In connection with the position espoused in the infamous memos of which Yoo was one of the writers, it is, at minimum, interesting to have read something that István Deák recently wrote in The New York Review of Books in a review of a book with the self explanatory title of The Origins of the Final Solution: The Evolution of Nazi Jewish Policy, September 1939 - March 1942. Discussing the horrible murders of Jews and Russian civilians, often by the German army, and the agreement of top army leaders with policies of extermination, Deák said the following (again the italics are mine):

The army high command, again surrendering to Nazi leaders, agreed that the urisdiction of the military courts should be restricted to internal army matters, and that no officer or soldiers could be held responsible for killing a Jew or a Russian civilian.
That no officer or soldier can be held responsible for killing Jews or Russians sounds remarkably like saying the Commander-In-Chief can authorize torture despite legal strictures, and immunize the torturers, does it not? Perhaps this makes it clear why I say that, in view of his memos, John Yoo is some kind of fascist. Berkeley should be ashamed of itself for not firing him.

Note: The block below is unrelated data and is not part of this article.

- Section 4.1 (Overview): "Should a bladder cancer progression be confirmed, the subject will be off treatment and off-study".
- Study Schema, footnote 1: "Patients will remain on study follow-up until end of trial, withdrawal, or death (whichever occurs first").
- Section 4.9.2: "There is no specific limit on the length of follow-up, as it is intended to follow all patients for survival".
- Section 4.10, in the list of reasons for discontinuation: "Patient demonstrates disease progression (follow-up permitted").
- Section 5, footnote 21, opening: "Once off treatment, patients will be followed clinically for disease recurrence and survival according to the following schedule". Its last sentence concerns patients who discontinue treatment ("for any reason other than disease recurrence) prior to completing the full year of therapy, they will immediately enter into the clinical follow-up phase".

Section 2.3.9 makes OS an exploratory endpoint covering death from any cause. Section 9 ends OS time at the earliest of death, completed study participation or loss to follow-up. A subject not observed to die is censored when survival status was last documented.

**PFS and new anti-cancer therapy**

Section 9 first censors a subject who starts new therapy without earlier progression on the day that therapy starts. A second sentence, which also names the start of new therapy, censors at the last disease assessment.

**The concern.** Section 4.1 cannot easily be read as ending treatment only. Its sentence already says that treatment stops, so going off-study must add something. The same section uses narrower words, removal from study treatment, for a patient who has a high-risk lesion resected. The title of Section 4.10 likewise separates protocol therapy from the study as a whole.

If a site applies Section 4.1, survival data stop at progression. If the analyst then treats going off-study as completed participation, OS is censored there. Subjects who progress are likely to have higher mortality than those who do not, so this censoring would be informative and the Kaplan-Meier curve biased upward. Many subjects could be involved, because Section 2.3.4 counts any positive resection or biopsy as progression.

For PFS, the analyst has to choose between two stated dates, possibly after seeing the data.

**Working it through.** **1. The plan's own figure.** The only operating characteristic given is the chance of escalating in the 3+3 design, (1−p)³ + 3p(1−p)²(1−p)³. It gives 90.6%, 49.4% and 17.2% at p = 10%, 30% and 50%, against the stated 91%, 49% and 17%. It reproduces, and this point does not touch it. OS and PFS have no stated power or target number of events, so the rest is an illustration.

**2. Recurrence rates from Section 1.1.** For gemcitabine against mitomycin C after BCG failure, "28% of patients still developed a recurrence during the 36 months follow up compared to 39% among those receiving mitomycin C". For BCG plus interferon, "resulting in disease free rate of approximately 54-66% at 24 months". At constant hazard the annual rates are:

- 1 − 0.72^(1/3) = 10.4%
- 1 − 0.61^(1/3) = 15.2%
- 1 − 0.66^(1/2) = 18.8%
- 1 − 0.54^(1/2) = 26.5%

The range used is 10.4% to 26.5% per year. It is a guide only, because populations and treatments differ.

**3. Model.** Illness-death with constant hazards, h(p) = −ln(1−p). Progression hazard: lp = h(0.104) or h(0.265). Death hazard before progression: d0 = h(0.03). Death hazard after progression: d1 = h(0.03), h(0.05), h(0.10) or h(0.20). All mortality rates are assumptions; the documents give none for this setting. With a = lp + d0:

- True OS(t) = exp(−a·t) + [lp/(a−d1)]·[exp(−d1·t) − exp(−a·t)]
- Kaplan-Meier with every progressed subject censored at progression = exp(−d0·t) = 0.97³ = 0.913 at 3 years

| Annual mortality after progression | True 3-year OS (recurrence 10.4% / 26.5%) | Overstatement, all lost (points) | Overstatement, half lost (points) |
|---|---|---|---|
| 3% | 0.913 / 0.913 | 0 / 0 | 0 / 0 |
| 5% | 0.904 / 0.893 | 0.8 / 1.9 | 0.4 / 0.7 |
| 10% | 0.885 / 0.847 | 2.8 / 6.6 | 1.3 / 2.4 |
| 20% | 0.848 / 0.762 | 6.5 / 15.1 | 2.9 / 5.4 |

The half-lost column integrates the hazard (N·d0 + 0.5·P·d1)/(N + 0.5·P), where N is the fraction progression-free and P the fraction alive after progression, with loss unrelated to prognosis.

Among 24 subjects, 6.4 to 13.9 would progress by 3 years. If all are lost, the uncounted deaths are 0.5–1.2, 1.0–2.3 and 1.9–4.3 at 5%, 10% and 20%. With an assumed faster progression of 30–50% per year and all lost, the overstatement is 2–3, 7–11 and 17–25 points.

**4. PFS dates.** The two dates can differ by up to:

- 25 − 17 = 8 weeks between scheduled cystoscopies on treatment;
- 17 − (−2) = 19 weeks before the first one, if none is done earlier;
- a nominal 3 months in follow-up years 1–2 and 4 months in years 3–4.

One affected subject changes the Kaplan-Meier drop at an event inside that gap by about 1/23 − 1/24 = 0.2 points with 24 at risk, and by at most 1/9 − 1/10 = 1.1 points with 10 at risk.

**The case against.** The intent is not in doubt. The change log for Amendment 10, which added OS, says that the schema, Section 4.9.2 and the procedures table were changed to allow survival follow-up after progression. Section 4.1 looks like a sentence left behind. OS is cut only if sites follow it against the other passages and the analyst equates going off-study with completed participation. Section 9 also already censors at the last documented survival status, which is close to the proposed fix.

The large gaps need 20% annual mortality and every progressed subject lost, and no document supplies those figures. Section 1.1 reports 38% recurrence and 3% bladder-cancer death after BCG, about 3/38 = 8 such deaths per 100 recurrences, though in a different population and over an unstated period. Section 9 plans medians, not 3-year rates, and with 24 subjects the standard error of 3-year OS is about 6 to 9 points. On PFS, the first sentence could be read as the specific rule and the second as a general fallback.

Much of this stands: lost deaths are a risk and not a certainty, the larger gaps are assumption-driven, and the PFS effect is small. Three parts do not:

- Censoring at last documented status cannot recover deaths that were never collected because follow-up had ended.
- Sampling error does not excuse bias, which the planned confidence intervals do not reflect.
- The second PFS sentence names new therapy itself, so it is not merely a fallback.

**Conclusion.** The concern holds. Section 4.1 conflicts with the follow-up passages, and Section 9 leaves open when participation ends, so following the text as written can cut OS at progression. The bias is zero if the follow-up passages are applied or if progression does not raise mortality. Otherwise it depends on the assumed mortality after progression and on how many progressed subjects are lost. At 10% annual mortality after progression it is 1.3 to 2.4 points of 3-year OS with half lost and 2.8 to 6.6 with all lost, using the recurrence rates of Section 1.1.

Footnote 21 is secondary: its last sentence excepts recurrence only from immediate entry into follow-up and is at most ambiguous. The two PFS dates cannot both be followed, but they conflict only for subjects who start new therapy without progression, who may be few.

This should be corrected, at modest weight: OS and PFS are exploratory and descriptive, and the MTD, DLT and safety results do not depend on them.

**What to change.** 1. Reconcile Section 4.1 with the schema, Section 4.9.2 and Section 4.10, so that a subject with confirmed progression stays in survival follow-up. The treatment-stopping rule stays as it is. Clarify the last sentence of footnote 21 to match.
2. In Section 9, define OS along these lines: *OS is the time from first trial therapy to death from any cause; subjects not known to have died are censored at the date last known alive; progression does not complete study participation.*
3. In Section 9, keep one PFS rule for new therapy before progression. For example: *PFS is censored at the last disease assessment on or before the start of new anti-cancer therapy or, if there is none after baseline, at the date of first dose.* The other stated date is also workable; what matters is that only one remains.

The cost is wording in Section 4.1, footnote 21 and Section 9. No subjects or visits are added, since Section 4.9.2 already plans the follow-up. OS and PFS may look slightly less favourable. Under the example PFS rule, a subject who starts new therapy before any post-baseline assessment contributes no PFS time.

Yoo’s case, by the way, makes an interesting contrast with the plagiarism case of Harvard Law Professor Charles Ogletree. Those who read this blog know that this author has severely criticized what Ogletree did, especially his apparent use of others -- his assistants -- to write parts or all of his book for him. I think his conduct merits the utmost censure, and apparently Harvard may take at least some action in his case. But tell me: just how is what Ogletree did worse than a law professor writing memoranda saying that the Commander-in-Chief can authorize torture, and immunize the torturers, despite the contrary strictures of both domestic and foreign law? It is obvious, of course, that the two situations differ in many respects, and call differing values and ideas into play. But the question I ask is not how are they different or the same. It is, rather, how is what Ogletree did worse than what Yoo did? Especially since Americans did engage in torture.*
*If you wish to respond to this email/blog, please email your response to me at velvel@mslaw.edu. Your response may be posted on the blog if you have no objection; please tell me if you do object.

    Via E-mail
    September 23, 2004

    Dear Mr. Grandel:

    Thank you for your e-mail. I appreciate your having taken the time to reply to my posting, and shall post your reply as well as this response.